Each week, the Scroll will be highlighting upcoming exhibits, performances, and cultural events around the country.
Beginning on January 20th, the Sabes Jewish Community Center is hosting the Twin Cities Jewish Humor Festival. This year will feature stand-up comedy, theater, film, visual art, and workshops that celebrate the Jewish people’s contributions to humor. One of the highlights is a set by stand-up comedian Adam Grabowski, who was named “the funniest one” by Simon Cowell on America’s Got Talent. There will also be an art exhibit that will showcase humorous photographs taken by seventh and eighth grade students at Heilicher Minneapolis Jewish Day School, along with works by their art instructor Victoria Thor and local artist Debra Fisher Goldstein. (On view through Jan.28, 2018; admission varies based on performance).
The Metropolitan Museum presents Delirious: Art at the Limits of Reason 1950 -1980. The exhibit is split into four sections: Vertigo, Excess, Nonsense, and Twisted, and features roughly a hundred works by sixty-two artists, including Philip Guston, Nancy Grossman, Eva Hesse, and Sol LeWitt. (On view through Jan.14, 2018; adult admission $25).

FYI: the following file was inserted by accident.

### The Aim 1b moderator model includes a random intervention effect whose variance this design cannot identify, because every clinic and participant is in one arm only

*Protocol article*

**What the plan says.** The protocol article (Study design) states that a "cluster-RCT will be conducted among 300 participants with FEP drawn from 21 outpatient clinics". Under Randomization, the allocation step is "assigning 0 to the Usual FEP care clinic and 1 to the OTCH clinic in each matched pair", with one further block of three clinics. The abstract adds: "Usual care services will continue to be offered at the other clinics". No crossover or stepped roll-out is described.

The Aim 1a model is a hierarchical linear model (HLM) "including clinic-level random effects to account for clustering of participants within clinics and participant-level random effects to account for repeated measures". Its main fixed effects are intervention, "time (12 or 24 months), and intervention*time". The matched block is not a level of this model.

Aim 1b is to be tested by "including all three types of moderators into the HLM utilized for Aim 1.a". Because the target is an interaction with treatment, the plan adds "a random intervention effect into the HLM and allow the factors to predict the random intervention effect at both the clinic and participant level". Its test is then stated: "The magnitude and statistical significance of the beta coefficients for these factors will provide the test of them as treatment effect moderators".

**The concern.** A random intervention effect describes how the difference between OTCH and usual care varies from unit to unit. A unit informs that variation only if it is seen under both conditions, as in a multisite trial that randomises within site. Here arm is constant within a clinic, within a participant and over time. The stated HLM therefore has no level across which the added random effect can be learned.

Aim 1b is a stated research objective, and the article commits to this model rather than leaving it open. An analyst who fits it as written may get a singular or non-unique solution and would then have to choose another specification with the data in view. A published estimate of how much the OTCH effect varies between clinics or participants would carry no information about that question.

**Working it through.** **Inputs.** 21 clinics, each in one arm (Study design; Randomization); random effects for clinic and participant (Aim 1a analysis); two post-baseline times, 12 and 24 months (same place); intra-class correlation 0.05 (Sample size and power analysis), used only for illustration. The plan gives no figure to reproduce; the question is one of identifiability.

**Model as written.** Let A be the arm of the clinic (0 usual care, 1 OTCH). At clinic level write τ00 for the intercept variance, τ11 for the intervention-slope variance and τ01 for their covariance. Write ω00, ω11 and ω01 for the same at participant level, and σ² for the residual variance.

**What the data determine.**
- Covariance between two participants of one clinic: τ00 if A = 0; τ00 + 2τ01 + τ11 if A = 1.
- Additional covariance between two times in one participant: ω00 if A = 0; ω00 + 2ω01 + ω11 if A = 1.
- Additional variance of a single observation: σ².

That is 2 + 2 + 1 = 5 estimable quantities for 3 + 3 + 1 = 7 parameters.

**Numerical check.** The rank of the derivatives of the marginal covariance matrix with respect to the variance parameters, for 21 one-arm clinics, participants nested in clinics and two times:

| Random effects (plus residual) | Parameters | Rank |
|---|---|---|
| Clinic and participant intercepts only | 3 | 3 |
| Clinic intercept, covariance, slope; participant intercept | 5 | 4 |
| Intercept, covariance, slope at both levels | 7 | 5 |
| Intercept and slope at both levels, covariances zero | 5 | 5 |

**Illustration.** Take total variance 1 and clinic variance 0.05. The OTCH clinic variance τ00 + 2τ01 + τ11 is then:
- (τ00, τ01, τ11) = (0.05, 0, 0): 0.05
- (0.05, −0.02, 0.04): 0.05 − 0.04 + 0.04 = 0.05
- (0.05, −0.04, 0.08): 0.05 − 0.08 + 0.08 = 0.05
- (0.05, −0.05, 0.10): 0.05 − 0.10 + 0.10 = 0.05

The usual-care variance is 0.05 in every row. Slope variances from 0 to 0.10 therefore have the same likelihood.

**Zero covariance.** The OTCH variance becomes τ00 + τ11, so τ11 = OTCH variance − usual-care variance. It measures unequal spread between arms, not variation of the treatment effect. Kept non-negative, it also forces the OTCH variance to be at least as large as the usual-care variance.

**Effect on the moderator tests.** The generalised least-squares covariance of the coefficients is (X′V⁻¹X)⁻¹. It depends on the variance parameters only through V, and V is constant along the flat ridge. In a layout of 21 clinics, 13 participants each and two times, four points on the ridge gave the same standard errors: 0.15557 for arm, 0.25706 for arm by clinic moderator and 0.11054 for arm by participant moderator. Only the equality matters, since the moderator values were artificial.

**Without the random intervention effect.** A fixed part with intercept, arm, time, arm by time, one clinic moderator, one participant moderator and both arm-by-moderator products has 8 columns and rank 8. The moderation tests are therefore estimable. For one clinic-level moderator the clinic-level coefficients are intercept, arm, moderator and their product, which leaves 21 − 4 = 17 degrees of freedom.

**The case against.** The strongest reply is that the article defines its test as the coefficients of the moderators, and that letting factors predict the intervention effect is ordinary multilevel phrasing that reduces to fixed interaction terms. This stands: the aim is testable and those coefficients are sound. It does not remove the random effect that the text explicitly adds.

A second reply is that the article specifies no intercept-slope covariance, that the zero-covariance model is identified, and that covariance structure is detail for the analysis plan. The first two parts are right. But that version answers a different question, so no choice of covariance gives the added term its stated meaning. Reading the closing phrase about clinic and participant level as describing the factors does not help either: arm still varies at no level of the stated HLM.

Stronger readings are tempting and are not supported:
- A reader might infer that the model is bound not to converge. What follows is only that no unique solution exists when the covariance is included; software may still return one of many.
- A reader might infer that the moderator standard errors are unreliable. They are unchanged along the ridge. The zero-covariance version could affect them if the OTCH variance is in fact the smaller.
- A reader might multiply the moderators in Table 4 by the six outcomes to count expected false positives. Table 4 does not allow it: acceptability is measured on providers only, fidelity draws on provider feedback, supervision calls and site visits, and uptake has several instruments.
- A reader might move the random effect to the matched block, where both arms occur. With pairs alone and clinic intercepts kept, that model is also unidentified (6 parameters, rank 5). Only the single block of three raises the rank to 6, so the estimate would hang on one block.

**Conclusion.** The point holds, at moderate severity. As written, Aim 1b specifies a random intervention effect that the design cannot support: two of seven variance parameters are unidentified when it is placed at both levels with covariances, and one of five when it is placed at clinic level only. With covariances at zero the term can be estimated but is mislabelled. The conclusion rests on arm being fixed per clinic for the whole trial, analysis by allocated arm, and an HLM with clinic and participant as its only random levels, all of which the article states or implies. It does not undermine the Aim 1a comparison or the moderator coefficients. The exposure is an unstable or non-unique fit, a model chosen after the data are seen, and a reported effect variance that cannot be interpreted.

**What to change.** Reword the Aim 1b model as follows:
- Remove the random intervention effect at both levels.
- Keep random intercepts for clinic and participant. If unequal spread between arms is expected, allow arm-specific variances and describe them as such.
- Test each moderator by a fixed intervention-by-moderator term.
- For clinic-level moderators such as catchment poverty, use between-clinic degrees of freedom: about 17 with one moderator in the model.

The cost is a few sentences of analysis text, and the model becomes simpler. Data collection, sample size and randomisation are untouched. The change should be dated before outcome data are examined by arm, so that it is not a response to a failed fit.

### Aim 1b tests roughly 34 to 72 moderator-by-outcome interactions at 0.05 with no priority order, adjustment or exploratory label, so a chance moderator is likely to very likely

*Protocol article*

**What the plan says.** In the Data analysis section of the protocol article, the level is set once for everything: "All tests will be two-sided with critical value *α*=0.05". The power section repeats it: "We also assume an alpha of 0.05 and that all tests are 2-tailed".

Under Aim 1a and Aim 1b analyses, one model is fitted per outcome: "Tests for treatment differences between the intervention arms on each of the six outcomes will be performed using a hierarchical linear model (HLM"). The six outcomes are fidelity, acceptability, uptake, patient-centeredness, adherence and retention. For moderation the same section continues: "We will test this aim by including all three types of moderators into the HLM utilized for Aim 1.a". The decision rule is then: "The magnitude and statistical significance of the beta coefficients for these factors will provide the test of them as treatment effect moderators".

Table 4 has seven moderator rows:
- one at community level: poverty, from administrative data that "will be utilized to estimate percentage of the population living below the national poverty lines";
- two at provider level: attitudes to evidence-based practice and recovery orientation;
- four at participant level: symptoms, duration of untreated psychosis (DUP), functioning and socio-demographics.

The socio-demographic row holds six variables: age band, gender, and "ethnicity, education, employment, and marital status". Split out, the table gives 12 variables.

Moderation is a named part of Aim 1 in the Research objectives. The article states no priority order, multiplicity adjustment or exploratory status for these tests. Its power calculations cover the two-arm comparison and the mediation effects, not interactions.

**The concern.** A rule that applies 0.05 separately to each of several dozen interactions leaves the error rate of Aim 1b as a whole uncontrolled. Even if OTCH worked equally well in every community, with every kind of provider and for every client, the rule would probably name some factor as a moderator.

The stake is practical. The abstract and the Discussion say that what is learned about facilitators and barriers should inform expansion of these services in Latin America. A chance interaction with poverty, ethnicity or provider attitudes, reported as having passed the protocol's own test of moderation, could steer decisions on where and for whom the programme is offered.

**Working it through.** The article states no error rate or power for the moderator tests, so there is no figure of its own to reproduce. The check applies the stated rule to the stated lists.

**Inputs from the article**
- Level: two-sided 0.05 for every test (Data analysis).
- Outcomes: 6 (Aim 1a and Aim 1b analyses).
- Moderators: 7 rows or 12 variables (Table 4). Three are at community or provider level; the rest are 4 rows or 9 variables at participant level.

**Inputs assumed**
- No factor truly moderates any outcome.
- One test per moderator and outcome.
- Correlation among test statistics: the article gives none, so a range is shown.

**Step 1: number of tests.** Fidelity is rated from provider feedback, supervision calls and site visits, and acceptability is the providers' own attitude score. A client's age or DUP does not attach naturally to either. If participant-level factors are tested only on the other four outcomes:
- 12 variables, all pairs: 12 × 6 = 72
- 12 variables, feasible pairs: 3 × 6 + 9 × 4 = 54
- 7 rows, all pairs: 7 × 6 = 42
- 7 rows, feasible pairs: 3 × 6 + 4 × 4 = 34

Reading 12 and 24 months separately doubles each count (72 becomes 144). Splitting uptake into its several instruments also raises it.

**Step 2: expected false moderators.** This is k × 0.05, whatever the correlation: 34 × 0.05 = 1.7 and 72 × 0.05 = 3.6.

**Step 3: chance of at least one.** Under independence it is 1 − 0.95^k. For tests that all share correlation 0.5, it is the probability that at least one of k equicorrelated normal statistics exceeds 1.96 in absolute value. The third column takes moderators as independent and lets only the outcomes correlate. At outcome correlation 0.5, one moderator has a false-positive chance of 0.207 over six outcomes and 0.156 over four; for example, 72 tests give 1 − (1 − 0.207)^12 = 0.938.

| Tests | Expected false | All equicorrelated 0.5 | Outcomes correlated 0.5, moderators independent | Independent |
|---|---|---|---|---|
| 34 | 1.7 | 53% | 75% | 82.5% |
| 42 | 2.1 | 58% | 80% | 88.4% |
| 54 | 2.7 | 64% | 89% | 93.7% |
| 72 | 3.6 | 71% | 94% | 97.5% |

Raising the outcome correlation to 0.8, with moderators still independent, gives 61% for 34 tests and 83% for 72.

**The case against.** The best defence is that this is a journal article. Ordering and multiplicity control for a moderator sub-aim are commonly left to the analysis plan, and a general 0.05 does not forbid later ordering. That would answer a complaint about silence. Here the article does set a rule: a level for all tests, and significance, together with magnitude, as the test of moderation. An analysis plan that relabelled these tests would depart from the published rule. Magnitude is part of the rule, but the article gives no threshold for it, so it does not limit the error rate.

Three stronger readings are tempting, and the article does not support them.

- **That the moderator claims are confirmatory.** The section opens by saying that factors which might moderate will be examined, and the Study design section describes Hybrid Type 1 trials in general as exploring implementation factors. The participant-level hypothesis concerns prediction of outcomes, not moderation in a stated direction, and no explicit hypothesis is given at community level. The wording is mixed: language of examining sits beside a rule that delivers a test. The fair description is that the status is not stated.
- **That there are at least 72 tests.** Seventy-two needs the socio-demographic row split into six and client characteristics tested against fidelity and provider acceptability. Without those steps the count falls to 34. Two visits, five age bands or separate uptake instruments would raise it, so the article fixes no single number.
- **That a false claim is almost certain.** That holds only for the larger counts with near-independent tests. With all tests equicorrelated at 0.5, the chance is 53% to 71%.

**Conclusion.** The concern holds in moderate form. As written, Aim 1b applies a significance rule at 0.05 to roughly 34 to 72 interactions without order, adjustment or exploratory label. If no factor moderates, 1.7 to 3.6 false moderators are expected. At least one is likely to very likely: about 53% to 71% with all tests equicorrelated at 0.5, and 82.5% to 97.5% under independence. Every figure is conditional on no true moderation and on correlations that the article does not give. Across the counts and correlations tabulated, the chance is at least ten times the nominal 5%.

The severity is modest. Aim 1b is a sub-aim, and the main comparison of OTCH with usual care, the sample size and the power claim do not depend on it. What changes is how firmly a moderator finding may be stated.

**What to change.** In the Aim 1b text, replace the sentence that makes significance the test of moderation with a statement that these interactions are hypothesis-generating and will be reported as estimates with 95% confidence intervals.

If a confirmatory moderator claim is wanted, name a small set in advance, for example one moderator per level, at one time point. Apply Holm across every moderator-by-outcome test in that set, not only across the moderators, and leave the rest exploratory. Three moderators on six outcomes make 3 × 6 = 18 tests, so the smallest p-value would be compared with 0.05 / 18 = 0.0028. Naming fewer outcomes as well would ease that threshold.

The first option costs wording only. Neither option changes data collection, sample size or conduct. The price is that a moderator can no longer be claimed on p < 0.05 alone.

The Film Society of Lincoln Center and the Jewish Museum have partnered up to present the New York Jewish Film Festival. This year marks the twenty sixth iteration of this yearly festival, which showcases premieres of new films along with screenings of the classics like The Producers. This year’s festival features the premiere of Shalom Rabin, a film diary that follows director Amos Gitai as he journeys to Washington, Cairo, Gaza, and Jerusalem at the time of the Oslo Accords along with never before seen footage of Yitzhak Rabin shortly before his assassination. There is also programing in memory of Zero Mostel and Gene Wilder. (Beginning January 11th; adult admission $14).
The Museum of Jewish Art and History Paris presents René Goscinny: Au-delà du rire, which explores the life of the French-Polish comics editor and writer. This exhibit chronicles his life as the child of Polish and Ukrainian Jews who grew up to become the creator of one of the most popular comic strips ever, Astérix. This exhibit explores how René Goscinny turned the comic strip which was mostly intended for kids into a high art form. On view through March 4, 2018; adult admission €12).
Is there an event or exhibit in your area we should know about? Email [email protected] with the details and a link.
Alexandra Pucciarelli is an editorial intern at Tablet.